Some notes on the operation of the Ballista and
conflicts with accepted academic interpretation.
The ballista is a very powerful arrow or stone throwing machine descended from the grastrophetes invented in 399BC. Its power is derived from a pair of twisted ropes or skeins that drive two throwing arms in unison as with a crossbow. And therein lays the key. In “unison”.
If the arms are not rotating in unison the string and/or sling will be pulled to one side as the machine releases resulting in an uneven launch line. The missile can smash into the frame of the machine causing alarm and despondency amongst the crew who are inside the splinter range of disintegrating arrows.
Bad release, bolt angled Clean release, bolt in line
During the American Civil War one inventor came up with the idea of firing two cannon together with the shells linked by a chain. This would – he predicted – cut down whole swaths of enemy in one shot. Well any gunner could have told him that this idea had one teeny tiny flaw. It’s bollocks. You cannot get two guns to fire together as, due to the vagaries of burning powder, there will always be a difference in the exact time that the guns discharge.
The resulting spectacle of one gun firing and the other having an impromptu game of “tether ball” may be entertaining but its military applications are severely limited not to mention hard on gun crews.
We face a similar problem with a machine that requires two arms to rotate at the same speed, but we do have ways of “tuning” the machine to get the result needed. That being to get an arrow or stone moving at high speed and which represents a greater danger to the target than the crew.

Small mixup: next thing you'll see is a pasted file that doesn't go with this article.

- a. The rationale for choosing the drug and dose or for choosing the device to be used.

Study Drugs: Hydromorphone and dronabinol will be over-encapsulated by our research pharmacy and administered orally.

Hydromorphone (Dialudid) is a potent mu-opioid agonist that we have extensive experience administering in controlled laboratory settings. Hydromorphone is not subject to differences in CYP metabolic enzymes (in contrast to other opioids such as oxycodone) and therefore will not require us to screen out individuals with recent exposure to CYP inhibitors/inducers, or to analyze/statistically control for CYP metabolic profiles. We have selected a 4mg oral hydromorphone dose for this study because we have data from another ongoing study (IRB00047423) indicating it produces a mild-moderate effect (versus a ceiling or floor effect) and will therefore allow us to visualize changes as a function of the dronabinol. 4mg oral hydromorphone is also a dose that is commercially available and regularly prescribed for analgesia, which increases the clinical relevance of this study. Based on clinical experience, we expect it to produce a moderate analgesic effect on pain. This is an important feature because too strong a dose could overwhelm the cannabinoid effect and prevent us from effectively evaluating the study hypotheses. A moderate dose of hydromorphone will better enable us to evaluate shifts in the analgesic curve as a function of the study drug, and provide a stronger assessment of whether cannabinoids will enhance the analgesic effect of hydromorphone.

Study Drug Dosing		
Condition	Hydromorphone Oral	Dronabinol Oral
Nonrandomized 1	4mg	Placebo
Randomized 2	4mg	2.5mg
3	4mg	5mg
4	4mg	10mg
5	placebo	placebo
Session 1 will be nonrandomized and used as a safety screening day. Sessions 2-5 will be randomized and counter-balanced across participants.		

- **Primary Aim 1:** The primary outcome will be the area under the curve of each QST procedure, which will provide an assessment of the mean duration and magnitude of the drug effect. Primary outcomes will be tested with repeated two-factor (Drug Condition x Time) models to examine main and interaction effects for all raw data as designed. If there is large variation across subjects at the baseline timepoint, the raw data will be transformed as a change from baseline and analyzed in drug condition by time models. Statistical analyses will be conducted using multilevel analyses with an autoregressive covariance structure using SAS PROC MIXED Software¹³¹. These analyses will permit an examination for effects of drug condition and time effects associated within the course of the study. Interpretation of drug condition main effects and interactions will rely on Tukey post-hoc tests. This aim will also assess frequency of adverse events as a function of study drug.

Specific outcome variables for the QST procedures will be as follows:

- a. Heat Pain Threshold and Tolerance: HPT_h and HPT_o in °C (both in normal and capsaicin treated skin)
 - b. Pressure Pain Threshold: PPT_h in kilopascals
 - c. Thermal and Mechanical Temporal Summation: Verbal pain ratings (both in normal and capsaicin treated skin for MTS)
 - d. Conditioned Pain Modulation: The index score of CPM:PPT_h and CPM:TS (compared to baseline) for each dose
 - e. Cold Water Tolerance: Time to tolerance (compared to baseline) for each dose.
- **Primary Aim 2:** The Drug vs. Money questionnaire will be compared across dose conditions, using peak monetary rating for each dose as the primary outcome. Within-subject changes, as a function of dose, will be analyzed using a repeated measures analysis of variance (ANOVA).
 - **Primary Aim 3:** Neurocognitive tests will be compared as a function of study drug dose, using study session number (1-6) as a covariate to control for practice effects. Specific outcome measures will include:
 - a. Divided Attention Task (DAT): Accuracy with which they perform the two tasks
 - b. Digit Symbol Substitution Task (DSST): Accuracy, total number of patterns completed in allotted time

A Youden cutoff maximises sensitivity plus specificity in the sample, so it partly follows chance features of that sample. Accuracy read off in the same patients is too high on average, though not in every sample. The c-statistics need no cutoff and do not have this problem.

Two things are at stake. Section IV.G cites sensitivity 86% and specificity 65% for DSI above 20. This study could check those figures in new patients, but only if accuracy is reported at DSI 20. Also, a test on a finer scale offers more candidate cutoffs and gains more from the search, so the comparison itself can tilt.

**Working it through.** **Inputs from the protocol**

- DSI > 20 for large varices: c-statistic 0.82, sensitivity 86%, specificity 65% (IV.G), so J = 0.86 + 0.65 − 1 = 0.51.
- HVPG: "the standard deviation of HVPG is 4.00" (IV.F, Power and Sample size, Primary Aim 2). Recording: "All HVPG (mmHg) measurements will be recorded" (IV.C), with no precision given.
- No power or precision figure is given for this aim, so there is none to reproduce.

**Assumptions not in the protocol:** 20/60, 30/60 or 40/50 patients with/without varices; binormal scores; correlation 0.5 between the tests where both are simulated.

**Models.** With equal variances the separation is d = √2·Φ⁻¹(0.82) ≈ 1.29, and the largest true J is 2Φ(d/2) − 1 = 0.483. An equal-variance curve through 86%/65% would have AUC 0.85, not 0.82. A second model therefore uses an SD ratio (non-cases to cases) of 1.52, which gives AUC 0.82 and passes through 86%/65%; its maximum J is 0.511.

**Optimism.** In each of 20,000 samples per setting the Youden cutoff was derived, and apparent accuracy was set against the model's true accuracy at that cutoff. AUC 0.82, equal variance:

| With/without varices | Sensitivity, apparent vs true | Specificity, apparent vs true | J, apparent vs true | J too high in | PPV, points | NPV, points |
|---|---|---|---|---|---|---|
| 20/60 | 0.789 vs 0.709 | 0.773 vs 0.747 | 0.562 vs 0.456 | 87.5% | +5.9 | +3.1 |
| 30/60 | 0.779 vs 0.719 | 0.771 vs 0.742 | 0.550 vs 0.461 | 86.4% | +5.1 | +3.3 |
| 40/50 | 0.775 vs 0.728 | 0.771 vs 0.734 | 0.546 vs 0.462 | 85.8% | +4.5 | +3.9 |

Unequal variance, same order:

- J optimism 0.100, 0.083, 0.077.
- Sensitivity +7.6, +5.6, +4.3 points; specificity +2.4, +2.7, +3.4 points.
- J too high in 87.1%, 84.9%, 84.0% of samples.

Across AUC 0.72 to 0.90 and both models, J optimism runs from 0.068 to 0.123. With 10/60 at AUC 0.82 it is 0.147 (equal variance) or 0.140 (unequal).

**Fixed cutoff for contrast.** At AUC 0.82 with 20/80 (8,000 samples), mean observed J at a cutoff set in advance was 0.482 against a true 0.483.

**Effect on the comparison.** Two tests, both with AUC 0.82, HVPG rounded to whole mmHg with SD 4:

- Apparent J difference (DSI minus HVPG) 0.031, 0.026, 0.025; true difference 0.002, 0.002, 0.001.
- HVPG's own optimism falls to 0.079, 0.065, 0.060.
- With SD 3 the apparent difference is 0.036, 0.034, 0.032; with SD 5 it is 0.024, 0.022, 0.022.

In his exhaustive work on siege weapons and warfare Konstantin Nossov describes the ballista as being tuned “musically” via tapping the skeins to literally tune them in by matching the notes they produce. Unfortunately I do not have the benefit of Konstanins extensive academic education having wasted my youth shooting at things and wandering the high country aimlessly with a pack the size of a small town on my back. Consequently I need a method that is more “grunt friendly”.
Some experimentation has revealed one. To recreate this experiment you will need one (1) Greek ballista. Lay the ballista face down on the ground and pull the centre of the string. The hypotheses is that if the arms BEGIN to rotate back when the machine is being drawn they will return the same way. In unison.
To perform this check in the field – which would equate to the more modern headspace and timing check of a .50 calibre machinegun – you simply hook up the string to the trigger and begin to draw the arms. If they move together you’re good to go. If one moves before the other then you tighten up that skein until they match.
Trigger hooked on Bad draw Good draw
This method may be more pedestrian than the musical one, but from experience grunts are not known for their musical ability or perfect pitch. Expecting a legion to find in one in ten of legionaries musicians of good ear is somewhat over optimistic. Soldiers are simply not choirboys and while it might be nice to carry a Haley Westenra in your range box, it’s not always practical.
However after field testing the “give it a pull and look” method does seem entirely functional.
On the 27th of April 2008 the ballista pictured (Scipio) threw an arrow 160 meters with a three arrow grouping of 30mm at 100 meters range after being tuning using the method described. This machine had been completed the day before.
Scipio has produced no audible note at to date beyond “thunk”.
 Konstantin Nossov Ancient and Medieval siege engines – A fully illustrated guide to siege weapons and tactics The Lyons Press 2005